4 Chapter 13: The Blood 1. Describe the functions of blood. 2. Classify the different types of blood cells. 3. Describe the anatomy of erythrocytes relative to their function. 4. Compare the functions of the different leukocytes. 5. Explain how and where blood cells are formed. 6. Explain the clotting mechanism. 7. Name the different blood groups. Chapter 14: Cardiovascular System 1. Describe how the heart is positioned in the thoracic cavity. 2. List and describe the layers of the heart wall. 3. Name the chambers of the heart and their valves. 4. Name the major vessels that enter and exit the heart. 5. Describe blood flow through the heart. 6. Explain how the conduction system of the heart controls proper blood flow. 7. Describe the stages of a cardiac cycle. 8. Compare the anatomy of a vein, artery and capillary. 9. Name the major blood circulatory routes. Chapter 15: The Lymphatic System 1. Name the functions of the lymphatic system. 2. Explain what lymph is and how it forms. 3. Describe lymph flow through the body. 4. Name the principal lymphatic trunks. 5. Describe the functions of the tonsils and spleen. 6. Explain the unique role the thymus gland plays as part of the lymphatic system. 7. Describe the different types of immunity. 8. Explain the difference between blood and lymphatic capillaries. 9. Explain the difference between active immunity and passive immunity. 10. Define an antigen and an antibody. Chapter 16: Nutrition and the Digestive System 1. List and describe the five basic activities of the digestive process. 2. List the four layers or tunics of the walls of the digestive tract. 3. Name the major and accessory organs of the digestive tract and their component anatomic parts. 4. Explain the major digestive enzymes and how they function. 5. Explain the functions of the liver. 6. Explain how absorption of nutrients occurs in the small intestine and how feces form in the large intestine. 7. Name and describe the functions of the organs of the digestive tract.

5 Chapter 17: The Respiratory System 1. Explain the function of the respiratory system. 2. Name the organs of the system. 3. Define the parts of the internal nose and their functions. 4. Name the three areas of the pharynx and explain their anatomy. 5. Name the cartilages and membranes of the larynx and how they function. 6. Explain how the anatomy of the trachea prevents collapse during breathing and allows for esophageal expansion during swallowing. 7. Explain what is meant by the term bronchial tree. 8. Describe the structure and function of the lungs and pleura. 9. Describe the overall process of gas exchange in the lungs and tissues. 10. Define ventilation, external respiration and internal respiration. Chapter 18: The Urinary System 1. Define the function of the urinary system. 2. Name the external layers of the kidney. 3. Define the following internal parts of the kidneys: cortex, medulla, medullary pyramids, renal papillae, renal columns and major and minor calyces. 4. Name the parts of a nephron and describe the flow of urine through this renal tubule. 5. List the functions of the nephrons. 6. Explain how urine flows down the ureters. 7. Describe micturition and the role of stretch receptors in the bladder. 8. Compare the length and course of the male urethra to the female urethra. 9. Name the normal constituents of urine. Chapter 19: The Reproductive System 1. Name the internal parts of a testis. 2. Explain the effects of testosterone on the male body. 3. Describe the process of spermatogenesis. 4. Follow the path of a sperm from the seminiferous tubules to the outside. 5. Define semen and what glands contribute to its composition. 6. Name the three parts of the male urethra. 7. Describe the development of a follicle, before and after ovulation. 8. Describe the process of oogenesis. 9. Name the parts of the uterus. 10. Name the external genitalia of the female. 11. Describe the phases of the menstrual cycle. 12. Describe lactation and the function of the mammary glands. 13. Name the phases of labor.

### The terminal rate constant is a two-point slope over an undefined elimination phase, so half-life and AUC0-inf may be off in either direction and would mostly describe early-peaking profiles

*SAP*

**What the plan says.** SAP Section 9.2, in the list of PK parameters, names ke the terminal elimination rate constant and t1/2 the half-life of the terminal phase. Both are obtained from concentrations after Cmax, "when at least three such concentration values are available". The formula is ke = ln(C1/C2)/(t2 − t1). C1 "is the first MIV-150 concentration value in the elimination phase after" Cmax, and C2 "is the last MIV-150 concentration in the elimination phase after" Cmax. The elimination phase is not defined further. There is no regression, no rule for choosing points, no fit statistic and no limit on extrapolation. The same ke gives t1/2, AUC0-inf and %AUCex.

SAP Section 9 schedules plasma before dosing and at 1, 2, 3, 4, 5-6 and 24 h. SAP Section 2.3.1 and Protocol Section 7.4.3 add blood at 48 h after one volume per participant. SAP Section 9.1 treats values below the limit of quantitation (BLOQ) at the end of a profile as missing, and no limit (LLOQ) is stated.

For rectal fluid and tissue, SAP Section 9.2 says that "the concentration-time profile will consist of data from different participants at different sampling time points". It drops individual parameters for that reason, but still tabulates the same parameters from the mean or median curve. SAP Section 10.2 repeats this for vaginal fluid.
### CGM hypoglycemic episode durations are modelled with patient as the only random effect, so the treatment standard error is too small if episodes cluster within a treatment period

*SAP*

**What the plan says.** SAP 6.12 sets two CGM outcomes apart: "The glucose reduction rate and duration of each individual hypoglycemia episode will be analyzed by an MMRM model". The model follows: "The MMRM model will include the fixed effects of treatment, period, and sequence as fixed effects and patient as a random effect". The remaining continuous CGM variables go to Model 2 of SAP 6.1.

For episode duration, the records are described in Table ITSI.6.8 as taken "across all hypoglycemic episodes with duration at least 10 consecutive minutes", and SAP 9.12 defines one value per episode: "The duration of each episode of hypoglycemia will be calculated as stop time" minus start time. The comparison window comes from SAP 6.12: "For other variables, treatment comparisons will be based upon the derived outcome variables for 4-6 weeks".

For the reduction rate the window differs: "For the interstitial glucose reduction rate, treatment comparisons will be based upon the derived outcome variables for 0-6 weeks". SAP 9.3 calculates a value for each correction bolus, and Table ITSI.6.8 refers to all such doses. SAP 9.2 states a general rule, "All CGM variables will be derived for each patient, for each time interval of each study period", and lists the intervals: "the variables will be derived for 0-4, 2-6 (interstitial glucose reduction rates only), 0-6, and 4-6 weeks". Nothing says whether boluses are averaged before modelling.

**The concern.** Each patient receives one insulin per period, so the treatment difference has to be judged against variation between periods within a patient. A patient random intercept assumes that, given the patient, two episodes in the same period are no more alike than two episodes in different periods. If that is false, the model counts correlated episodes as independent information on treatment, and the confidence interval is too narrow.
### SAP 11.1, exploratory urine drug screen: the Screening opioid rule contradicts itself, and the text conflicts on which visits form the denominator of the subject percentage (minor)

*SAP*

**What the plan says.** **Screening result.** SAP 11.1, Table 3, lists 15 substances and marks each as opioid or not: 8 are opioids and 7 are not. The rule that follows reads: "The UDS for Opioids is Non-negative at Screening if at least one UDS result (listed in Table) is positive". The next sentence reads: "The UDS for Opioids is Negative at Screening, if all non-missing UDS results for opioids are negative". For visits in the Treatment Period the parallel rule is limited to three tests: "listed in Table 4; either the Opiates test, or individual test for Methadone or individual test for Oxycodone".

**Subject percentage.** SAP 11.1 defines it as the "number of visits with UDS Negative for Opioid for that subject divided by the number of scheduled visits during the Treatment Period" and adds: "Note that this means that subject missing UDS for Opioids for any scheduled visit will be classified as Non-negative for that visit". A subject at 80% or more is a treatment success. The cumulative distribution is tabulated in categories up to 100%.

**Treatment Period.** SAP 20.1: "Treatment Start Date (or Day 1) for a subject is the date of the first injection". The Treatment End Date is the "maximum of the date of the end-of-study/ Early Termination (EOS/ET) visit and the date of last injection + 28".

6 Anatomy & Physiology Course Credit Information CEUs Students who pass the midterm and final examination with a 70% or better on both will receive a certificate of completion and 9.5 Continuing Education Units (CEUs). Students can take the tests up to three times. Corexcel is an authorized CEU sponsor of the International Association of Continuing Education and Training (IACET). 1 CEU is equivalent to 10 hours of class time. Individual colleges and universities may accept CEUs. To determine an institution s policy, ask them if a course that is accredited for CEUs by IACET (International Association for Continuing Education and Training) can be translated into credit hours. They will often ask for course objectives which are included in this packet. College Credit Corexcel s online Anatomy & Physiology course is accredited for CEUs and college credits but students must follow the process below for college credit. Read the information below carefully if you need college credit. An additional fee of $504 applies and the registration process must be completed by calling us at or toll free in the U.S Corexcel has partnered with the Industry Training Credit Approval Process (ITCAP) and Pima Community College (PCC), a regionally accredited institution, to award college credit for completion of Corexcel s online course,. Pima Community College is accredited by the Higher Learning Commission of the North Central Association of Colleges and Schools. Students who complete this course with the college credit option will earn 3.0 college credits. Corexcel provides the online course while ITCAP handles the student registration and coordinates with the employer s education benefit program. This course has been approved for three credits. Once the ITCAP approved course and exam are successfully completed, the college credits are granted by Pima Community College.